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Marquez steps down as head coach of CHS boys basketball program
Julio Marquez will no longer be coaching boys basketball at Ceres High School. Marquez and his family are moving to Temecula. The Bulldogs amassed a 53-51 overall record and qualified for the Sac-Joaquin Section playoffs three times during Julios four-year tenure. - photo by DALE BUTLER/Courier file photo

Julio Marquez, 36, has stepped down as head coach of Ceres High School's varsity boys basketball program to return to his roots.

Marquez and his family, wife Bernadette and son Lionel, are moving to Temecula to be closer to the Pechanga Indian Reservation.

"We knew eventually we'd be doing this," said Julio, who's Native American. "I'm going to get more involved with my Tribe where I'm on a Constitution and Bylaws committee.  It's going to be different and a big lifestyle change. We're going to miss being a part of the Ceres community where we were involved in Lions Club, Crab feeds and the Street Faire. We're not going to get to go to Super Moms with our friends every morning for coffee."

Julio's three older siblings, including one sister and two brothers, live in Temecula.

Marquez has 17 nephews and nieces and 10 great nephews and nieces.

Lionel will be turning 1 in October.

"I want our son to be raised around his uncles, aunts and cousins," Julio said. "He'll learn our language and about our customs and traditions. I'm not sure if I'm going to be coaching down there. If I do, it will be at a lower level somewhere or on my Reservation."

Julio coached the Bulldogs for four years.

Ceres High amassed a 53-51 overall record and qualified for the Sac-Joaquin Section playoffs three times.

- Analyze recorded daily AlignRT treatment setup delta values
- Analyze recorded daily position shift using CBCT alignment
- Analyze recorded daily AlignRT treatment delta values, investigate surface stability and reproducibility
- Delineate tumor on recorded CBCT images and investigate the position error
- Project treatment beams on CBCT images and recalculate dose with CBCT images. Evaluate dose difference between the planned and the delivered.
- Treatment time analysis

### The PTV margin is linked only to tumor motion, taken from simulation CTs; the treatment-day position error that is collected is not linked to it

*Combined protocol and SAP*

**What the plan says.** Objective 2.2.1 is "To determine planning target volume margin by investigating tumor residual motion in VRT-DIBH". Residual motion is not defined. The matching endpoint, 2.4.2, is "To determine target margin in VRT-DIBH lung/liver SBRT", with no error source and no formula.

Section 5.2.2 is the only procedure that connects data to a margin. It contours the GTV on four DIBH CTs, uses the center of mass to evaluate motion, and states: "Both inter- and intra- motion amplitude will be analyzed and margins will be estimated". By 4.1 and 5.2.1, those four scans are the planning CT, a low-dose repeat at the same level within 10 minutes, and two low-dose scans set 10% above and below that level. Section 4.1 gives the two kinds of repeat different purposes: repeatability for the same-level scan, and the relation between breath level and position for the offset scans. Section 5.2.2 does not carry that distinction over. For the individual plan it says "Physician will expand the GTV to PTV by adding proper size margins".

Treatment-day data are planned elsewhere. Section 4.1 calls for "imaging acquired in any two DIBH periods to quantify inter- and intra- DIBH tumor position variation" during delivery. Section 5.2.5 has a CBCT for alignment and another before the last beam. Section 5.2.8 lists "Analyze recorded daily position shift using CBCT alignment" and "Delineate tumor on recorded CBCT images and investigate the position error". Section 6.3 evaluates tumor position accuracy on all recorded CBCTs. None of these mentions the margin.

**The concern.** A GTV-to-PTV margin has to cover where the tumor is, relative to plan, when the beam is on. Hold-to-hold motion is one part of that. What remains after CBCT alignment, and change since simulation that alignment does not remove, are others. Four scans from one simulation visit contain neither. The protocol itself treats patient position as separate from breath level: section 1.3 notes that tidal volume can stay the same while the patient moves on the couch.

The Bulldogs had a .600 winning percentage (27-18) in conference play.

Ceres High was 4-4 against crosstown-rival Central Valley.

The Bulldogs won a playoff game for the first time in 13 years in Marquez's second season.

"I got lucky," Julio said. "I inherited a good program (from Brian de la Porte). He helped develop me as a coach. Shawna Nunes (current Ceres High athletic director) and Phil de la Porte (former Bulldogs A.D.) gave me pointers and taught me how to manage a team. She (Bernadette) did as much work behind the scenes. I had some really good student-athletes. They were really smart."

The 2016-17 Bulldogs went 15-12, placed second in the Western Athletic Conference (7-3) and lost 57-55 in overtime to Golden Valley in the Sac-Joaquin Section Division-II playoffs

The 16th-seeded Bulldogs raced out to a 22-12 lead and appeared headed for a lopsided victory versus the 17th-seeded Cougars.

Golden Valley countered with a 17-0 run to close the first half and edged Ceres High.

"That was a great game," Marquez said. "I thought we did a great job battling to put ourselves in position to win. But we came up short."

The 2014-15 Bulldogs (14-12, 7-5) won one of two playoff games.

Eighteenth-seeded Ceres High erased a 14-point deficit on its way to securing a 58-54 victory over No. 15 El Dorado.

"Our team never quit," Marquez said. "That's one of the things I liked about our program. The kids always played hard."

Every season presented its challenges.

The 2013-14 Bulldogs went 13-13, placed fourth in the WAC (5-7) and just missed securing a playoff berth.

Ceres High also lost twice to Central Valley.

"Coaching requires a lot of time and commitment," Marquez said. "It's not just about teaching the kids X's and O's and getting them to run. You have to learn how to manage a team. It can be very stressful."

Marquez was an assistant coach on Brian de la Porte's staff for four seasons.

Ceres High won its first league title in 17 years, had a 17-9 overall record and qualified for the playoffs in 2010-11.

Brian guided the Bulldogs for five years. Ceres High collected 61 victories and participated in the postseason twice.

Marquez and de la Porte played varsity boys basketball together at Ceres High for one season (1997-98).

Julio and Brian are close friends.

"Once he asked me to help him as an assistant, I liked it," Julio said. "I was hooked. It's totally different from other sports. It was a blessing getting an opportunity to coach with Brian. He was always trying to build the program. He wanted all three levels to do well every year."

Marquez graduated from Ceres High in 1998.

Julio earned five varsity letters, including two in both basketball and baseball and one in football.

He pitched and majored in Native American Studies at UC Davis.

Julio and his family plan to make multiple road trips to Ceres every year following their move to Temecula.

"I'm going to miss coaching at Ceres High," Marquez said. "That's where I went to high school. My extended family is there. We'll come back. We'll make sure Phil has our crab-feed tickets for us."